We already have an article about succulents and rain with tips on how to keep succulents happy outside while it rains as well as listing species that we know do not like a lot of rain at all.
While Cacti are also succulents and much in the article applies directly to this intriguing group of plants they can be a bit more sensitive. They are true desert plants and are well adapted to arid and dry regions.
But are all Cacti super sensitive to water? Will they die if they get left out in the rain or watered too much?
Many cactus species can survive the rain, even heavy and prolonged falls while others can rot very quickly when exposed to too much rain. A small sprinkle or being rained on for a day should, however, not kill any cactus.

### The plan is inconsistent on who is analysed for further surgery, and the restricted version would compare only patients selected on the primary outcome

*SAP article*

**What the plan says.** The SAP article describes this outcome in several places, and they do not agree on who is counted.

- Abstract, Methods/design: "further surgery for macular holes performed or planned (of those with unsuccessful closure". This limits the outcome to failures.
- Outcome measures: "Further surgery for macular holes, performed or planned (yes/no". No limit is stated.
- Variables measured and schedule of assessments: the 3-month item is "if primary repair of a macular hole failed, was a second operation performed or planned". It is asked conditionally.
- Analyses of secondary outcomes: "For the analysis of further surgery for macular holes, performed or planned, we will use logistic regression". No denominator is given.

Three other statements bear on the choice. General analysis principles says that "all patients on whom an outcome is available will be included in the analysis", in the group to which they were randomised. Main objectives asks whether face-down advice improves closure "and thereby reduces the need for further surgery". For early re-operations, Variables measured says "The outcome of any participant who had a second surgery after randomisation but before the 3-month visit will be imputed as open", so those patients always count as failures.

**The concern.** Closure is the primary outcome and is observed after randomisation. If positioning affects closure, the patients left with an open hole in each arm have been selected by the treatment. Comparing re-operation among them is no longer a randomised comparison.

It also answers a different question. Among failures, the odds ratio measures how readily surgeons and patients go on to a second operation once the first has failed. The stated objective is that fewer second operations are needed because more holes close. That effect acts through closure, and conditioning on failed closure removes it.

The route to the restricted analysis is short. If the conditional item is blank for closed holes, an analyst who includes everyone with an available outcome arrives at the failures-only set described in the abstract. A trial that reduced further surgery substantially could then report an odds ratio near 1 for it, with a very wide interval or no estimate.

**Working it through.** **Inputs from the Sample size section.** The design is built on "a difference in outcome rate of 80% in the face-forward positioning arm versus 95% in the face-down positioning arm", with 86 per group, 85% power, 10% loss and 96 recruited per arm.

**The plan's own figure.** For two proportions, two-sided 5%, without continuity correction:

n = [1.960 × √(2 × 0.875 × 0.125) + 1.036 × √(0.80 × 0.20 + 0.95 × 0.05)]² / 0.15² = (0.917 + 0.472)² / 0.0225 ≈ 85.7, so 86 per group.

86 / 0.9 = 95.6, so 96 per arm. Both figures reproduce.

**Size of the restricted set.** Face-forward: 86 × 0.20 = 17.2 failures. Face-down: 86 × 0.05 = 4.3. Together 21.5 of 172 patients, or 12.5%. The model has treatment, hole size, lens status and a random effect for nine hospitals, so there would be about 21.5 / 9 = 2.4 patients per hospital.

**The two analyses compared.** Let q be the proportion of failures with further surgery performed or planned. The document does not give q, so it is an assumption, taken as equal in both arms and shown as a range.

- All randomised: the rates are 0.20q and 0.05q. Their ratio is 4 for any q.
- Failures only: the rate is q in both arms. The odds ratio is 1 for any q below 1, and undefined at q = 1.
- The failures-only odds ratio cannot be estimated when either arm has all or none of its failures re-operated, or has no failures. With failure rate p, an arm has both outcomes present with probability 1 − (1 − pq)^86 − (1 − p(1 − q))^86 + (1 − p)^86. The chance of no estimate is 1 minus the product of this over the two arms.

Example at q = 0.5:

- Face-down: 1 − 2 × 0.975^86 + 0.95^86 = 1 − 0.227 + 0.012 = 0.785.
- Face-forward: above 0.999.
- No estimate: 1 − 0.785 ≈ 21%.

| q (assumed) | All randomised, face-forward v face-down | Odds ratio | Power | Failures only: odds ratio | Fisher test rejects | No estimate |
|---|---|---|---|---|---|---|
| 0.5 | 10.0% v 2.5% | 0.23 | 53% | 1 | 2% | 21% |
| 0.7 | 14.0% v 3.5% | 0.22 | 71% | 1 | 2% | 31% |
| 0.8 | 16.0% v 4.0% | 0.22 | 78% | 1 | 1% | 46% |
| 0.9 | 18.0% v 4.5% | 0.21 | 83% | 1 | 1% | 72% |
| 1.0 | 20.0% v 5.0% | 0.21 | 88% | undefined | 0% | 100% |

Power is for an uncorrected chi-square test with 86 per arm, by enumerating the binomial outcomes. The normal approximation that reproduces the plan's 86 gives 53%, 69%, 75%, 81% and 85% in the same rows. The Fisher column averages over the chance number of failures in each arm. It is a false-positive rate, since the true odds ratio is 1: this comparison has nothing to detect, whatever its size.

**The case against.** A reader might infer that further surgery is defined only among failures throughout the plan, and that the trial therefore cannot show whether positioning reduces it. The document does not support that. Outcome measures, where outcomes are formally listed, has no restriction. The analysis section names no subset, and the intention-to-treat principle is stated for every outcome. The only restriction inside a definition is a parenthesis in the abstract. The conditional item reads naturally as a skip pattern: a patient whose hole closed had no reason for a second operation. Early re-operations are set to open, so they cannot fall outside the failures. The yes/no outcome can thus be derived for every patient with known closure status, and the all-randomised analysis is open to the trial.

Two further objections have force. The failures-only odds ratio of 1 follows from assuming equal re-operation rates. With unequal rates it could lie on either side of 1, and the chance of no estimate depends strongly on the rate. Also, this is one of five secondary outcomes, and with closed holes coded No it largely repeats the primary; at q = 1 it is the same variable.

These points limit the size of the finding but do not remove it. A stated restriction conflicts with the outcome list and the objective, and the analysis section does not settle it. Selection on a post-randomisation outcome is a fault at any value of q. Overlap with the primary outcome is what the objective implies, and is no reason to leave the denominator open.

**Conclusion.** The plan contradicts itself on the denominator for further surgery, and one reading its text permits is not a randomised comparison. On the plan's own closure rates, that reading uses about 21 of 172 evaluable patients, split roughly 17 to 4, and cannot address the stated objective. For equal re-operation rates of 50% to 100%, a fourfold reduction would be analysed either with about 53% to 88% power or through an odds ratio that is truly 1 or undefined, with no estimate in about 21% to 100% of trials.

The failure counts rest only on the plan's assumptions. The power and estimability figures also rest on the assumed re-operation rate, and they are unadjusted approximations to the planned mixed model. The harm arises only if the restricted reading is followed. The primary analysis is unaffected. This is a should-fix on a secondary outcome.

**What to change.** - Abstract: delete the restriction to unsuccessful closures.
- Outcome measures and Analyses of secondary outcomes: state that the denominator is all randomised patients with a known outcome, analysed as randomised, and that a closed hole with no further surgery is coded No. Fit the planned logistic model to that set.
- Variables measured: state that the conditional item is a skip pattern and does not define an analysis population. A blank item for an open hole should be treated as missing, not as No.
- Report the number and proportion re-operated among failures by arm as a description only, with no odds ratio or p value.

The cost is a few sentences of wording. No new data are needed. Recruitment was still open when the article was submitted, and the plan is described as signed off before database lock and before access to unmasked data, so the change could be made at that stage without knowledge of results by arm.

In this article we will have a look at what cacti are, how to care for them and which ones are very sensitive to rain and over-watering.
What is a Cactus?
A cactus is a succulent plant from family Cactaceae with thick, fleshy parts adapted to store water. On the outside cactus plants have spines which, once upon a time, used to be leaves or branches. These sharp parts serve multiple functions. They mostly act as a deterrent against being eaten by herbivore animals but can also provide the plant with shade from the sun, insulation from the cold or aid in spreading of the plant as they will attach to animals walking past and then drop and set root in a new location.
Most cacti are equipped with ribs which allow the plant expand when water is plentiful and then shrink in times of drought.
The roots system is usually shallow to allow for quick water absorption from the surface. Having said that, in cultivation where cacti are likely to get more water, the roots will spread deeper.
Flowers appear solitary or in clumps and when pollinated grow into seed pods. Cacti flowers are renowned for their beauty and come in an amazing array of colours.